So I'll stop right there and how much time we have for questions, Gail?

Question-and-Answer Session

Gail Glazerman - UBS

15 minutes. I'm going to kick it off but you can also help me out.

John V. Faraci

Okay, you'll be the timekeeper?

Gail Glazerman - UBS

If anybody in the room has a question, we'll get to you just as I am going to kick it off. John, can you talk a little bit, you talked about Europe, but can you talk to more broadly what you're seeing in the demand environment in terms of a couple of specifics for both products, in terms of boxes, coated paperboard, uncoated freesheets, but also talk about maybe some of the geographies, China, India at all?

John V. Faraci

In Europe?

Gail Glazerman - UBS

No, no. You kind of touched on, I believe, the overall trends in Europe, I'm just wondering can you talk to, one, I guess about your cost demand, maybe coated paperboards as well as uncoated freesheets just what you're seeing in the last month or two, and then talk a little bit about I guess China and Brazil and India?

John V. Faraci

I think in aggregate, top line – the quick response to that is box volume is up by about 0.5% to 1% for the industry. It feels like 1.5% and 2% GDP growth because box volume really, it is probably GDP growth less 1% in North America. The Printing Papers business is, we think is declining at 3% to 4% in North America, although August was one of the stronger months we have had in terms of shipments, but I think that's just probably seasonal and maybe that’s picking up a little business with some customers who are doing better. Coated paperboard frankly is better than we thought it would be. That business got hit pretty hard in 2012 on the volume side. The first quarter was very tough for us. That was the low watermark. But we told you at the end of the second quarter we're going to have a much stronger third quarter in coated paperboard and it's playing out that way. Shipments are up for us about 3% year-on-year.

Latin America, we're in a good position. We serve the whole Latin America market out of Brazil, we have a significant market position there, and our volume in Latin America is up 8% year-over-year. So that's good. Corrugated packaging, volume is growing in this business, volume is up by 3% in corrugated packaging business in Brazil. OCC prices were also high, so we got a bit of a margin squeeze, but I'd say looking at paper demand, we're growing faster than the market in Latin America, no question about it, because the market is not growing at 8%, the market's really growing at 2% or 3%.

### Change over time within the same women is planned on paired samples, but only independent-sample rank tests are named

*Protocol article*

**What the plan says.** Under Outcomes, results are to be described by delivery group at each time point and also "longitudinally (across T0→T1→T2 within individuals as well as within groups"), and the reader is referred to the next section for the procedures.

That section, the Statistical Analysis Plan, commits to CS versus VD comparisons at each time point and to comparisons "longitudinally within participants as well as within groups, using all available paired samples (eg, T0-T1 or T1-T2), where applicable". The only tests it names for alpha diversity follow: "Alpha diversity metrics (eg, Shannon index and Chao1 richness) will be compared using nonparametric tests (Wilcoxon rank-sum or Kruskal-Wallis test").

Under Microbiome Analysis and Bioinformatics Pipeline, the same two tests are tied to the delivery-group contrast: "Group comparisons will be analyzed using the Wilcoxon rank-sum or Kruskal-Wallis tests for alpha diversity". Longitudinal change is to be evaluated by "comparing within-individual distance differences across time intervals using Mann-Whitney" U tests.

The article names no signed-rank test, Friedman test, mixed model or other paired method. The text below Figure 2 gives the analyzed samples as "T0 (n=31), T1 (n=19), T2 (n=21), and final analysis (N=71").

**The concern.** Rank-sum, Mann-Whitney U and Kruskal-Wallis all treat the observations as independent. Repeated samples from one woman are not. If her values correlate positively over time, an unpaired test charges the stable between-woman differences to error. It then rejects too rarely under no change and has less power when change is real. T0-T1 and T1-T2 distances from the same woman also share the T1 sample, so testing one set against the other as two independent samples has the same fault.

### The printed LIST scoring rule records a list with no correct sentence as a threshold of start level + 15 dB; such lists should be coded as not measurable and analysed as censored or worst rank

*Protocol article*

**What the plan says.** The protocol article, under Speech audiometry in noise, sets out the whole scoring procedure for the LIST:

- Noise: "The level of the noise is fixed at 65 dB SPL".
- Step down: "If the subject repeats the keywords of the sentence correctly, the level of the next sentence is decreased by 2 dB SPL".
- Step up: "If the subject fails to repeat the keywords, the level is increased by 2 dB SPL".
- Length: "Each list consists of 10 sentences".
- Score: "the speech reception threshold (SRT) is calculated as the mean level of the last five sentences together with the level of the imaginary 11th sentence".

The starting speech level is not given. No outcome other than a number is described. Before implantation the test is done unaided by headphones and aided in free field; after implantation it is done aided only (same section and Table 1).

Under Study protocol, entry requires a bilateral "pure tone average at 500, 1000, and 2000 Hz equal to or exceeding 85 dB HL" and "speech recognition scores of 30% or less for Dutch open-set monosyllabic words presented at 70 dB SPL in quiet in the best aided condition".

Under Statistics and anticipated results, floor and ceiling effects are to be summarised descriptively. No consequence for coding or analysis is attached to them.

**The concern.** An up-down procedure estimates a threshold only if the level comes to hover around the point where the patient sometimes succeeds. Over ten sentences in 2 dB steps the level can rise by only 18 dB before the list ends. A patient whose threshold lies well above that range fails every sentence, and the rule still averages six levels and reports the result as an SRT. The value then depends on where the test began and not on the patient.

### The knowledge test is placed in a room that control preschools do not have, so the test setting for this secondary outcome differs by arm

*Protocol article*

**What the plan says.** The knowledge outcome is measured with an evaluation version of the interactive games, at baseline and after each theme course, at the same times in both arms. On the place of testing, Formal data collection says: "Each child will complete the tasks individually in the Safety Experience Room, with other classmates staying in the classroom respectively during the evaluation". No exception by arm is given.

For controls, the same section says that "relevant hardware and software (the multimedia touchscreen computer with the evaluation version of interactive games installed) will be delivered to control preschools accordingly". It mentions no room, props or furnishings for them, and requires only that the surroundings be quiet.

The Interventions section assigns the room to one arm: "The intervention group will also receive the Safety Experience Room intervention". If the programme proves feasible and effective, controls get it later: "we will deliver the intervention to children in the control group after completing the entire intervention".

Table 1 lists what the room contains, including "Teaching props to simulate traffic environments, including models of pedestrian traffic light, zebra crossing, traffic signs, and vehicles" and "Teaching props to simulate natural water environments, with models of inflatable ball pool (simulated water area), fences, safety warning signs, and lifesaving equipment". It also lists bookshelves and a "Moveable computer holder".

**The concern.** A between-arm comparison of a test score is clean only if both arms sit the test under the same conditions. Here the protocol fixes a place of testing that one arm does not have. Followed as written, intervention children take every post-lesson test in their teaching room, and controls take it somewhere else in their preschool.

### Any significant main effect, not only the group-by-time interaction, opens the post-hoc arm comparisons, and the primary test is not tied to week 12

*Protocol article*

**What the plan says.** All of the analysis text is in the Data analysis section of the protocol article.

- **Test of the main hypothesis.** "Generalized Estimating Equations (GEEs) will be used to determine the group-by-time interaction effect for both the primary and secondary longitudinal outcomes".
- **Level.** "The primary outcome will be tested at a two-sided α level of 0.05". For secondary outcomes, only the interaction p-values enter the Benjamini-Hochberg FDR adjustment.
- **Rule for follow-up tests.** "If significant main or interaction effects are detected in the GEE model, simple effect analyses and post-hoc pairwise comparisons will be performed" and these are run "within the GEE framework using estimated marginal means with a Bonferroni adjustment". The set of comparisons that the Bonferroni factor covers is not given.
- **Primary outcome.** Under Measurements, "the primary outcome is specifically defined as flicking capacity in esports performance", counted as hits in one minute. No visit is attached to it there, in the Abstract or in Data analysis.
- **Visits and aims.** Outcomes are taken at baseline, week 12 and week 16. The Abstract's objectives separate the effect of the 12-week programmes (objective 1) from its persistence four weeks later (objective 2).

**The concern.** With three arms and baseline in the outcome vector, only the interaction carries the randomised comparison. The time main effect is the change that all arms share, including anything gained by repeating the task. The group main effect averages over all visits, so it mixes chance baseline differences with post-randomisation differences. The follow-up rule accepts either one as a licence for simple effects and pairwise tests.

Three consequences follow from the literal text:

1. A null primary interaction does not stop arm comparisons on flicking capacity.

In Europe, we're tilted in paper to the East Russia and Poland. Russia is growing at about 3% in uncoated freesheet, we're out of capacity which is the reason the Ilim joint venture has completed the addition of a new paper machine that will serve the Russian and Eastern European market. So our paper business in Europe is doing quite well. That's also coated board at our facility that we make in Poland. The box business in Southern Europe, this is frantically [indiscernible], it's down about 3% year-over-year. And Turkey and Morocco which are the other places that we are in that part of the world, volume growth is quite good.

China, the markets are growing but they are growing at a slower rate and there's a lot of excess capacity. It doesn't matter whether it's paper or cement or steel, there's a lot of excess capacity in the commodity businesses in China and we're just going to have to work through that. So when I read, people say the emerging markets are growing but slowing and the developed markets are growing much slower than their potential, that looks like what we see when we look around the world of International Paper.

Gail Glazerman - UBS

So one more and then we'll come back there, in terms of the Courtland shut, is there any guidance you can give us in terms of some of the financial impacts of that? I acknowledge domestic Printing Papers is a fairly small part of the whole but if there's anything you can think of on how we should think of the consequences of that?

John V. Faraci